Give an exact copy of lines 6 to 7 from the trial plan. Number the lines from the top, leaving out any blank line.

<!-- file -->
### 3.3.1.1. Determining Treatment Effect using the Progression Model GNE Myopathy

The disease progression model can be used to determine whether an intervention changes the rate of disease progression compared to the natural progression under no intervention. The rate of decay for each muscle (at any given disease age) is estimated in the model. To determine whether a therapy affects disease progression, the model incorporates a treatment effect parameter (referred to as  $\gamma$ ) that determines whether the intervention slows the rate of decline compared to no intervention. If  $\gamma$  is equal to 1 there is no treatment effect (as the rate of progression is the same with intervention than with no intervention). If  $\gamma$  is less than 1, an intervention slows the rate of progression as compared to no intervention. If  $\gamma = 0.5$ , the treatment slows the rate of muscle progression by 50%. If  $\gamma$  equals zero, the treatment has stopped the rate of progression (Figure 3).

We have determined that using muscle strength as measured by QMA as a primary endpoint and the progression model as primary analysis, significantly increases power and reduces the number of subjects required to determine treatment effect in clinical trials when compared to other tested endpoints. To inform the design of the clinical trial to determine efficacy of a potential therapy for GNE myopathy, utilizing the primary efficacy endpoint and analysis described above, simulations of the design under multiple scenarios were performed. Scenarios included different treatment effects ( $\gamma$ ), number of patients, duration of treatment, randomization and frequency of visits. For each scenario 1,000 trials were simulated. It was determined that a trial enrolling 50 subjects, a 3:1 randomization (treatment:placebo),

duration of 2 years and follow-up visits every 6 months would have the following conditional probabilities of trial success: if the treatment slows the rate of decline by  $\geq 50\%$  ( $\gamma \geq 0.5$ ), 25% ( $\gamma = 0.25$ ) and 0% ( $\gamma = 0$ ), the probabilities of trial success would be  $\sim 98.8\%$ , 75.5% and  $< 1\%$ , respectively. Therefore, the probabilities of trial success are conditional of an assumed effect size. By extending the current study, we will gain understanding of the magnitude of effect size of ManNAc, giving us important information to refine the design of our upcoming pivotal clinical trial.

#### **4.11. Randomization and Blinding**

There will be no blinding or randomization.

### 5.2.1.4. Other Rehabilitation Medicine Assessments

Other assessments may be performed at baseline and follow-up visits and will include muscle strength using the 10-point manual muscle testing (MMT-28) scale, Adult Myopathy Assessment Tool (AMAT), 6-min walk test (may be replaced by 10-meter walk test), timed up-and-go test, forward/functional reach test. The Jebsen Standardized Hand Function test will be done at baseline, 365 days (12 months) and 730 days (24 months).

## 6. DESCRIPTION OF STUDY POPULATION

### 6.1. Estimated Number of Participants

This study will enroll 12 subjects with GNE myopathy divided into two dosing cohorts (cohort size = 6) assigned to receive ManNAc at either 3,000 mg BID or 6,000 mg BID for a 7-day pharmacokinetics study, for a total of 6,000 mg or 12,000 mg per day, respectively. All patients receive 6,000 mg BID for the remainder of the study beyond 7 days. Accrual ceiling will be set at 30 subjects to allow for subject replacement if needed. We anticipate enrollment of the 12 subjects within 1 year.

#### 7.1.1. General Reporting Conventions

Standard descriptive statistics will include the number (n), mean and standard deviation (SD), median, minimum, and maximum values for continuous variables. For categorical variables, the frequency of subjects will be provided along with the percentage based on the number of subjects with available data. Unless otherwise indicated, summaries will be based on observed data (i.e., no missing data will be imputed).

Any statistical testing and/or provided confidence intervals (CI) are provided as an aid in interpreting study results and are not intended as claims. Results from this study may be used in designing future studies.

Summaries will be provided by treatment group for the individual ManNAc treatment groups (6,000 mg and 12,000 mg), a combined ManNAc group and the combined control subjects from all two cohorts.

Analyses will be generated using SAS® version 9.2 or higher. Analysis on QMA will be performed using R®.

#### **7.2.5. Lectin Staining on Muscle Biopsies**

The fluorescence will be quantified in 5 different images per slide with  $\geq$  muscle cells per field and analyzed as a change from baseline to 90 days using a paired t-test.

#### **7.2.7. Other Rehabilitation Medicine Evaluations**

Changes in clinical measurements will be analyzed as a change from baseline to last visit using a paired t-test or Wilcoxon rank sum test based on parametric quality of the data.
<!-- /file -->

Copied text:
There will be no blinding or randomization.

### 5.2.1.4. Other Rehabilitation Medicine Assessments